Through previous posts we have discussed ‘what is cloud’ and examined Infrastructure, Platform and Software as a Service, with the relative benefits and comparisons of these approaches to cloud computing. We also discussed the benefits of customers building their own private clouds. Microsoft is uniquely positioned in this regard; we have been helping customers and partners build and deliver services based on our technologies in their own data centres for many years. And lets be clear, this is still a very valid approach for many workloads across public sector. However given current financial constraints customers are under, the agility demanded by citizens and the need to focus on delivery of services (as opposed to the delivery and management of IT) which lends itself to consumption of commodity IT services from the Public Cloud.
So the solution? Build a Hybrid Cloud. Lets take a look at Microsoft’s server and Services offerings today:
As you can see from the diagram above Microsoft offers a range on ‘on premise’ server products (such as Sharepoint and Exchange) as well as a comprehensive range of cloud based services (such as Sharepoint Online and Exchange Online). Whilst there are some subtle differences between the on premise server and the online service they are the same product family.
For specifics and a comparison of these features see the online service descriptions available here.
The unique ability to run servers on premise and services from the cloud give rise to a number of interesting business scenarios:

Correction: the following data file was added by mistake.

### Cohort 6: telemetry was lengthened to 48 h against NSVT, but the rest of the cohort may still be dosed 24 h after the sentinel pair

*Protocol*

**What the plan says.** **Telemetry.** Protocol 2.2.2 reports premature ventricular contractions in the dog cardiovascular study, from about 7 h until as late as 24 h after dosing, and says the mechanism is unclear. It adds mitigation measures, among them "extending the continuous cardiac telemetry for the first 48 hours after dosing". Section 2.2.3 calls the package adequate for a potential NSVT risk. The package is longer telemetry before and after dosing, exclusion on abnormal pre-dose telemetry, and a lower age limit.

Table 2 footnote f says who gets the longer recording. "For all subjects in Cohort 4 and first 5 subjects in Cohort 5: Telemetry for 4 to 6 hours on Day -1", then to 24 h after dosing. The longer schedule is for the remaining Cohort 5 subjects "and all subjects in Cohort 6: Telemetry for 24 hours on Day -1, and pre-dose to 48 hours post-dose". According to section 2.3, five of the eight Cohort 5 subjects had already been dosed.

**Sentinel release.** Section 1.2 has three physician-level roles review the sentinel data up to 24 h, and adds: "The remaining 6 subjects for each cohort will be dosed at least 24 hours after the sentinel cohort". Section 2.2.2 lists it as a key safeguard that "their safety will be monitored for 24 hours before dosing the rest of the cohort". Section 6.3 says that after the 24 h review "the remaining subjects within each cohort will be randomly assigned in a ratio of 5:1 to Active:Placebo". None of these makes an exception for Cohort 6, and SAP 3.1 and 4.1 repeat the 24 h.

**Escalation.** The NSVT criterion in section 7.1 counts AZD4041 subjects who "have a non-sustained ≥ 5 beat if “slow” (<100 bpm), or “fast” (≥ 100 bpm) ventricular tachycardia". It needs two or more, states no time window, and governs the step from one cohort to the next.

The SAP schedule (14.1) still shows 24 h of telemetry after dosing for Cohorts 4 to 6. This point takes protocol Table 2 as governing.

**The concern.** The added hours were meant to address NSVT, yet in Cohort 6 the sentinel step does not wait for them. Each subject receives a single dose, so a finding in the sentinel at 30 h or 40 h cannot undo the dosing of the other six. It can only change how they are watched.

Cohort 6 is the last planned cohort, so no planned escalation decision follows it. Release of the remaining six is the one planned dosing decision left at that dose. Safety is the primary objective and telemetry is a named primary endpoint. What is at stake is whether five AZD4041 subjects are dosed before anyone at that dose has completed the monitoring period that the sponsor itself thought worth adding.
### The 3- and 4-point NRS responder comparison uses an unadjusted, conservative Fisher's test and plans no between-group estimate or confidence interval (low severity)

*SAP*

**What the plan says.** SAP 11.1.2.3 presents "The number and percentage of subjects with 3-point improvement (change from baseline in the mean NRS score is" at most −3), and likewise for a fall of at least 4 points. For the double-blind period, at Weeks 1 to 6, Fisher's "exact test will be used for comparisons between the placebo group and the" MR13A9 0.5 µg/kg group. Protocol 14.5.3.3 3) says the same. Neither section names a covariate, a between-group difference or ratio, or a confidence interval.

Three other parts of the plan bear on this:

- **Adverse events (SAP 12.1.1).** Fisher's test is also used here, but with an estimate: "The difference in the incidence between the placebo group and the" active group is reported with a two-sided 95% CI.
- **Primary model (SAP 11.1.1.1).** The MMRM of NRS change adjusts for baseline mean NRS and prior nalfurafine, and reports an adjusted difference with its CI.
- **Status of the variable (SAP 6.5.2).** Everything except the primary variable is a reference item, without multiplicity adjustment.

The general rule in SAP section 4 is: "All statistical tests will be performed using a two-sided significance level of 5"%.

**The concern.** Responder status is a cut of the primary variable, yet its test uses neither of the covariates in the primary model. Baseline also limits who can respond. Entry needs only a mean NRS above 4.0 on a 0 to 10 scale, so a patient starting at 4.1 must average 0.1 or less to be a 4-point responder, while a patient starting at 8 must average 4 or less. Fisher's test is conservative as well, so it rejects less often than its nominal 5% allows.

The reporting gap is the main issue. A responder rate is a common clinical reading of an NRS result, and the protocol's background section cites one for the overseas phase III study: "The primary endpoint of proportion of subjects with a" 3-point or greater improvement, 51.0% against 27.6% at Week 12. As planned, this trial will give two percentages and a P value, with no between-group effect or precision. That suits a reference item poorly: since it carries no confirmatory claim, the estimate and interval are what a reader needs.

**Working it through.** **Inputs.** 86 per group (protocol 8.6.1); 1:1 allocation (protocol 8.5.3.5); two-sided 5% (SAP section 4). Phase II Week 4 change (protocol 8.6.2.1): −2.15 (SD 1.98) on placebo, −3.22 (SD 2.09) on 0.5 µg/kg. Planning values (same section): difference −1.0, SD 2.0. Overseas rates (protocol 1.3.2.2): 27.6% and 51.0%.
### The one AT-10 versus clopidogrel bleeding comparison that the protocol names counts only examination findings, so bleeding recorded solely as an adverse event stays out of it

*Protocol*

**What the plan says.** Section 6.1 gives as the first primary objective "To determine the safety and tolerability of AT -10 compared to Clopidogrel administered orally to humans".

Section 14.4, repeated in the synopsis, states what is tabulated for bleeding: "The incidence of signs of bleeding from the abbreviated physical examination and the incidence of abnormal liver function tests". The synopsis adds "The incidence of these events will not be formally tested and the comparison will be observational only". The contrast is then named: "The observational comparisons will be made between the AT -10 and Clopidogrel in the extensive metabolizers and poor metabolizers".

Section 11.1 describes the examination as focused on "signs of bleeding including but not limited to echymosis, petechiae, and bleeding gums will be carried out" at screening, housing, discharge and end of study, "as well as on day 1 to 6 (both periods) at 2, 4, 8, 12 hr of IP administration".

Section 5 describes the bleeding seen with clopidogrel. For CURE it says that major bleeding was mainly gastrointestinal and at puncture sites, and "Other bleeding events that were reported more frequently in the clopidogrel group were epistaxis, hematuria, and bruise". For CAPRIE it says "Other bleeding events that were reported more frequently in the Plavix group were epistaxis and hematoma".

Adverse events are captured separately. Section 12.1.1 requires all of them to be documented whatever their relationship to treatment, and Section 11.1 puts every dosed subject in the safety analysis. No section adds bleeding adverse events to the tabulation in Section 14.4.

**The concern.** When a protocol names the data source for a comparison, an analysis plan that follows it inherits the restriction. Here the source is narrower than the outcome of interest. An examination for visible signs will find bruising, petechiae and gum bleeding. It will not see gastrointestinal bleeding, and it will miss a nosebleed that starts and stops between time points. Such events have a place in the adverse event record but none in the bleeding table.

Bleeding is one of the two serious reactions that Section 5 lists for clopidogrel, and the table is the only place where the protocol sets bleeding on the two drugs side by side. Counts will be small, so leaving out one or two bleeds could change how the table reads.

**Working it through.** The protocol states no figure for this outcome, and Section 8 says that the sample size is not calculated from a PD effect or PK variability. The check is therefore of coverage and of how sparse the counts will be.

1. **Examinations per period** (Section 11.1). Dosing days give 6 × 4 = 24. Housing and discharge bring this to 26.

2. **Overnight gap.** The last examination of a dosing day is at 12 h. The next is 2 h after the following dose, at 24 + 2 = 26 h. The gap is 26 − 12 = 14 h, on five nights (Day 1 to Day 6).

There are four fundamental IT building blocks in enabling a hybrid Cloud Environment:
We run Active Directory as part of our Public Cloud Services. This can integrate to your Active Directory on premise. This is achieved through the deployment of Active Directory Federation Services (ADFS) 2.0. This ensures that your users have a single sign-on experience across the environments and that their identity is consistent.
Our Virtualisation technology (Hyper-V) and the subsequent Virtual machines it creates are supported on premise and in the cloud making it easier to move key workloads between these environments.
We have a single management suite (System Centre) that not only manages down to individual application and system components but supports both on premise and cloud environments. So IT professionals can manage their private and public cloud environments from a single console screen.
Visual Studio provides a single development environment for rich windows applications, mobile applications as well as server and web based applications. Visual Studio now extends this capability to Public Cloud services giving the developer the ability to design, collaborate, build and deploy applications both on premise and the cloud.
In the next post we’ll explore how cloud enables us to deliver the right services to the right users.